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Discussion Starter #3 (Edited)

85 views and nobody wants to tell me how crazy I am???!!!

This is the new "standard" (couldn't resist) for jazz guitars.
 

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I didn't see the videos as they're blocked on my phone, but... There's a thread on mylespaul where a guy rebuilds a vintage 60s SG that had a really bad neck repair. It was used for years in the 70s by a pro jazz musician in Germany.
one day I'll have an SG.
 

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I started guitar lessons 2 and a half years ago with a jazz specialist. First lesson I showed up with my squire telecaster and he had his US tele out and he smiled and commented on how the tele neck pickup is the best jazz sound ever.
He always sounded like a jazz player playing jazz, I just made noise.
 

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Discussion Starter #10
First lesson I showed up with my squire telecaster and he had his US tele out and he smiled and commented on how the tele neck pickup is the best jazz sound ever.
Both of you (and many others) are in good company!
I'm sure that you have likely seen Ed Bickert before.
Wonderful that he is Canadian...makes me feel proud.
BTW ...Are you still playing any jazz guitar?
 

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I've seen jazz players use LPs, 335s, strats (John scofield), teles ( Kevin breit), jazz boxes ( Barney kessel), and acoustic guitars. Doesn't seem to matter. Granted, scofield and breit tend towards edgier tones, but if they lived on the bass side of their tone knob they could have "that" jazz tone. Scofeild was playing with Miles Davis when I saw him. He just ripped it up.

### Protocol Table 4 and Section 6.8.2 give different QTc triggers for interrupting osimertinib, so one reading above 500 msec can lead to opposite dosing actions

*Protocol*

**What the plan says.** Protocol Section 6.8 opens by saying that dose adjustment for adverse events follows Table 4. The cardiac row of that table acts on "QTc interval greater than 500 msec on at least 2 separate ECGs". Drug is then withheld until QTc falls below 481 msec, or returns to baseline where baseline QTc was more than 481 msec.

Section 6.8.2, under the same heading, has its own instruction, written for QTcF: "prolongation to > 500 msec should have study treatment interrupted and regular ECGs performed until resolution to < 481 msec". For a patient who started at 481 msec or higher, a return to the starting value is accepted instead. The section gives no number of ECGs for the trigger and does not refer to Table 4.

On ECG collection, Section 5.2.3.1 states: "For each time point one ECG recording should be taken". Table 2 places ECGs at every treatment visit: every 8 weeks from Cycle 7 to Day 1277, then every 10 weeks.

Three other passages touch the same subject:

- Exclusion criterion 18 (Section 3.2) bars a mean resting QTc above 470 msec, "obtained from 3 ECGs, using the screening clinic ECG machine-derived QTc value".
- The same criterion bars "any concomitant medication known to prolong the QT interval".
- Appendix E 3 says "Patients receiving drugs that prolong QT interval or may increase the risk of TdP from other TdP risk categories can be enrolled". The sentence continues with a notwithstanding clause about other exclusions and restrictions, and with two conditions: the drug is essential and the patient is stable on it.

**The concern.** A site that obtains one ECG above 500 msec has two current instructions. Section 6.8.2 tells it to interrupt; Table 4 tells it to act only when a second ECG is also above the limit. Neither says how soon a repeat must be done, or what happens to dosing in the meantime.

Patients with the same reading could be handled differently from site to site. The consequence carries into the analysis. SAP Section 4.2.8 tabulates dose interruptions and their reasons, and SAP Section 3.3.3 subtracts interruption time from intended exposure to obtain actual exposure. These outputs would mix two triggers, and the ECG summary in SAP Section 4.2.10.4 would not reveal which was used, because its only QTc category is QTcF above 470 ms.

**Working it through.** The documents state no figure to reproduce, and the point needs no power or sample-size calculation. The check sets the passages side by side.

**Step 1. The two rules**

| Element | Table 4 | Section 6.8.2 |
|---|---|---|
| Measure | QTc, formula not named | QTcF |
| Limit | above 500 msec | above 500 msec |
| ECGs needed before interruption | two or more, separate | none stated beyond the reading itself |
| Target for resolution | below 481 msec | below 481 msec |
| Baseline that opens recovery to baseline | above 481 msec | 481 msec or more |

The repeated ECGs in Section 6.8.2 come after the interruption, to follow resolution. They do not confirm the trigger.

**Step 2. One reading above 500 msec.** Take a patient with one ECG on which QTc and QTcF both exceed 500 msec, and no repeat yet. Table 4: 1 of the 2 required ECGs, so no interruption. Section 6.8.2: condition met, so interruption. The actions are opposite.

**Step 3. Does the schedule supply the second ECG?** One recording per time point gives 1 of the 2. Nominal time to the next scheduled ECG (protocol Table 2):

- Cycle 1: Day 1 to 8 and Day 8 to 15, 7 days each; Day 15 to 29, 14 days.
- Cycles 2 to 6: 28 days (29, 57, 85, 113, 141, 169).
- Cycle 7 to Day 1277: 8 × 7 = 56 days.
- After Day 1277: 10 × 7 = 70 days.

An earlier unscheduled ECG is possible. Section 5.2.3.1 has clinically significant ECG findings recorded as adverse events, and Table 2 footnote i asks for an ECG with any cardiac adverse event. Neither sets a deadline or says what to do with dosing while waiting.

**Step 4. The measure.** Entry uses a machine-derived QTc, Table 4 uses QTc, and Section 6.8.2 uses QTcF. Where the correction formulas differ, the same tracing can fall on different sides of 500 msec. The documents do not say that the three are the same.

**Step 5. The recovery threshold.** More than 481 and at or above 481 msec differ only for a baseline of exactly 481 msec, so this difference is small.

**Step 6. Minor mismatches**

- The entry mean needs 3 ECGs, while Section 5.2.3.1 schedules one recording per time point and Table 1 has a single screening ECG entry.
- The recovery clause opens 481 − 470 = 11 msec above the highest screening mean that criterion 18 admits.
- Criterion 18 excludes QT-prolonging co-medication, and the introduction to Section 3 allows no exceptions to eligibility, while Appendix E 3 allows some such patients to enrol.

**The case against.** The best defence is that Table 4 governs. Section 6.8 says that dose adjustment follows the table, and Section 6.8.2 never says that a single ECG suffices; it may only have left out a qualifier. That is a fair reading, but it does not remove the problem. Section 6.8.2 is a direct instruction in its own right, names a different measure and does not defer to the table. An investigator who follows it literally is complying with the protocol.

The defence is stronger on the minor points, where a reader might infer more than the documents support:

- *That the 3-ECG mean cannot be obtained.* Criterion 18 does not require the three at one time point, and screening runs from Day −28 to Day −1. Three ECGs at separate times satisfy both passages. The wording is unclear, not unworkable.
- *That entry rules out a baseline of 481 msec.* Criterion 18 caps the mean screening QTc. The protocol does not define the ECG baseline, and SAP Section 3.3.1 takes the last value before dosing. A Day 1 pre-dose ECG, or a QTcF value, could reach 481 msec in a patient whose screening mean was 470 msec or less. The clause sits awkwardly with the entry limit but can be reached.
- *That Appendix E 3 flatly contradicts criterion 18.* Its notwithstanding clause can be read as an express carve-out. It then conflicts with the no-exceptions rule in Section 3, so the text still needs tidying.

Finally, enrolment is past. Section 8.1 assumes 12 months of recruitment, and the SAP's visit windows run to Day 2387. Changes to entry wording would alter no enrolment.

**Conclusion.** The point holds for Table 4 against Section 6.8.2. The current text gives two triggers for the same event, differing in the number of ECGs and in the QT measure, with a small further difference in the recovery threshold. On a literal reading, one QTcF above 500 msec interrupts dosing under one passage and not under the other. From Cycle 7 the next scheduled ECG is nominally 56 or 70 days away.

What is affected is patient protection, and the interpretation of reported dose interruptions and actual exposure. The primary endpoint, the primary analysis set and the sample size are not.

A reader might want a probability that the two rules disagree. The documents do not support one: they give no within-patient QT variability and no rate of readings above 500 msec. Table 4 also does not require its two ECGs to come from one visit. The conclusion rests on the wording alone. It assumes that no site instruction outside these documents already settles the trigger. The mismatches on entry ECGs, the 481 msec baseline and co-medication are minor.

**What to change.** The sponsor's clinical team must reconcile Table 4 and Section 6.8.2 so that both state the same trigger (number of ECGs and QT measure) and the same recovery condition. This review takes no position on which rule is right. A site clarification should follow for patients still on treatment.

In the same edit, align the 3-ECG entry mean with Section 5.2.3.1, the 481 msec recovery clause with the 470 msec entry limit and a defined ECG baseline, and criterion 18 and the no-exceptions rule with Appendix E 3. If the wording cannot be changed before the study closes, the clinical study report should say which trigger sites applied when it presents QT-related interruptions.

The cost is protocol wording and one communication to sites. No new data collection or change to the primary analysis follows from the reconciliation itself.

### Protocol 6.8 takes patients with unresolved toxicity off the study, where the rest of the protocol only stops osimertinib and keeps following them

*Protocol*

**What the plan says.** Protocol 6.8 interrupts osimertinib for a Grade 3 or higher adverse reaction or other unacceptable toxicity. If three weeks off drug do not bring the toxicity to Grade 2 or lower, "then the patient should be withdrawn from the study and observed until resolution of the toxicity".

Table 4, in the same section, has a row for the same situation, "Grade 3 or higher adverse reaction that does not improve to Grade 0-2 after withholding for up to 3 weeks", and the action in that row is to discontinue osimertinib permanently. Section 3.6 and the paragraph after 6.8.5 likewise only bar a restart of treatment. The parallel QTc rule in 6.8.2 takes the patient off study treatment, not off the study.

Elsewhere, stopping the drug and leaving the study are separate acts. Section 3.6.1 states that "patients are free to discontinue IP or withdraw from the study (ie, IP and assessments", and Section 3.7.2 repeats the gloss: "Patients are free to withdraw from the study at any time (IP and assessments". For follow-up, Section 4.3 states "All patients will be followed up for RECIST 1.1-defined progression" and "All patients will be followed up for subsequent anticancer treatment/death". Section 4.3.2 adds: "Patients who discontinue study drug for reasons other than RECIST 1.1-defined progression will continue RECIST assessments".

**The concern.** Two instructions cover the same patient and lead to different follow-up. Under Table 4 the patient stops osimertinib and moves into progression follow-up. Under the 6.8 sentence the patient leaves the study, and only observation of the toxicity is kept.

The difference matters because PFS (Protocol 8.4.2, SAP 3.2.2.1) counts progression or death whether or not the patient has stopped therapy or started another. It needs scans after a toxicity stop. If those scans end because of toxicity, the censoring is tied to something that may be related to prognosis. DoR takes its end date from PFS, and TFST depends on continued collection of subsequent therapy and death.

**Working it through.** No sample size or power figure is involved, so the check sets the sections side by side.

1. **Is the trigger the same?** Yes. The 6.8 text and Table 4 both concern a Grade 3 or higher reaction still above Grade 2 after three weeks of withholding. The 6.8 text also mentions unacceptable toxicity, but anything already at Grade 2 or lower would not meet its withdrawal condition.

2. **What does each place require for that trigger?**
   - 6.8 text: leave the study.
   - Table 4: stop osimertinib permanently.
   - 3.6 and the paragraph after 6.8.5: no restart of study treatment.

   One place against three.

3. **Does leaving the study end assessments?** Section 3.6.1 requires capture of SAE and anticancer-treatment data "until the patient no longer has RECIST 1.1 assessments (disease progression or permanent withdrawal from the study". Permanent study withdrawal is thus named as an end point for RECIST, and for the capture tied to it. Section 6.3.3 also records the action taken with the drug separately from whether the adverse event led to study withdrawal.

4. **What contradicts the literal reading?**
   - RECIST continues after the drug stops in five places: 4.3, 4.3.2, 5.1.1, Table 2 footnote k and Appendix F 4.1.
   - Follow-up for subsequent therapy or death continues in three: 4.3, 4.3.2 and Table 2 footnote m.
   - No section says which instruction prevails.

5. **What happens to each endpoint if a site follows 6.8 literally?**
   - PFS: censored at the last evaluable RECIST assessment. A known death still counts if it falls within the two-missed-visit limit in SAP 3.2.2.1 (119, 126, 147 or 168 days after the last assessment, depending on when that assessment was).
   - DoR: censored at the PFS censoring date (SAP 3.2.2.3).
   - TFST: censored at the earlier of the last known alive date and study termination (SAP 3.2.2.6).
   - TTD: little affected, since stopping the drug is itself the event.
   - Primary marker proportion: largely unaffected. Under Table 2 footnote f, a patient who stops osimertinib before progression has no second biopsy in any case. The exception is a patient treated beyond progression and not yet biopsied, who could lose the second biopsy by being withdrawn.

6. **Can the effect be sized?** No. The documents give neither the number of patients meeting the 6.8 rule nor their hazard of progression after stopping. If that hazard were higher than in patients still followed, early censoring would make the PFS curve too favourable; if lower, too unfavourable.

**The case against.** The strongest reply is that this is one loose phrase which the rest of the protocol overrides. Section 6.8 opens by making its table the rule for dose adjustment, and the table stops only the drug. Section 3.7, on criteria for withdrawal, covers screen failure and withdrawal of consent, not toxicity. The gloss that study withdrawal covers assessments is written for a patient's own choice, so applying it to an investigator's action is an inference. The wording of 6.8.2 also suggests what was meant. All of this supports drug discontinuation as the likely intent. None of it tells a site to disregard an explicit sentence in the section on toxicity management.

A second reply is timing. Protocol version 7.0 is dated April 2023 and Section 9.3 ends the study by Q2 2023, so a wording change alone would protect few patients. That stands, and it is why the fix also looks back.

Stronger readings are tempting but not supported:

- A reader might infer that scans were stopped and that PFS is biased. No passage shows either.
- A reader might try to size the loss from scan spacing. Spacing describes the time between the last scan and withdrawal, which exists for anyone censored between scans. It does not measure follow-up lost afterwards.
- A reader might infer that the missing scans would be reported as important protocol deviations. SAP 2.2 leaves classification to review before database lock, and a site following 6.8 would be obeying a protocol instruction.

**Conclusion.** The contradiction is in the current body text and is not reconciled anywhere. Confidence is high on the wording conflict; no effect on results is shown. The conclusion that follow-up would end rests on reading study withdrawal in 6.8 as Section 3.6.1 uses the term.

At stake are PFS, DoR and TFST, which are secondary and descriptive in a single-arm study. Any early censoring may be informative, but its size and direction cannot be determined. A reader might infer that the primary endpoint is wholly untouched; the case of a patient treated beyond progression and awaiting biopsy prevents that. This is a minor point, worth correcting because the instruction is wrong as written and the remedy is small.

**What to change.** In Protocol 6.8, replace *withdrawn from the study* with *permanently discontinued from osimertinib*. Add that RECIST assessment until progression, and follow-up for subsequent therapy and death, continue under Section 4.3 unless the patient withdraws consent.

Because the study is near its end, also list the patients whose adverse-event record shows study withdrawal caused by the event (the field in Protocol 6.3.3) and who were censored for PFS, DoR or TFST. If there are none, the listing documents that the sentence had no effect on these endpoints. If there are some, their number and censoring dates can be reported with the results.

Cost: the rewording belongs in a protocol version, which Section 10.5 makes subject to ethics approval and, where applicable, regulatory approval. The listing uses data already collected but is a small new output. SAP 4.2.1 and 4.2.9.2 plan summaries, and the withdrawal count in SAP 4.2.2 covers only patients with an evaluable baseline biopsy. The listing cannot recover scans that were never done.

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To out anti-conformity an SG. I dare anyone to find someone playing jazz on this...

 
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just points to the opinion (that I share as well), that wood isn't as important for tone than many think.

cheers amigos
I've always been a believer the two most crucial components in achieving a specific tone are the amp and pickups. All the rest like woods, design, setting gauge blah blah blah, may have a small effect but nothing a typical music fan will notice.
 

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Although I notice that my Firebird unplugged is loud as hell and has a lot of sustain. My other electrics are good but they aren’t like that as much.
 

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Both of you (and many others) are in good company!
I'm sure that you have likely seen Ed Bickert before.
Wonderful that he is Canadian...makes me feel proud.
BTW ...Are you still playing any jazz guitar?
Not really. I was a total beginner, and still am. My schedule didn't work with the only openings he had so I stopped. I recently started lessons with a very good blues guitar teacher and I'm learning faster now. Im getting close, so a few wrong notes at the right time and I'll be doing some jazz soon. :).
I discovered Ed back when I started. He's the kind of person the CBC should make a documentary on, along with Gill Evans.
 
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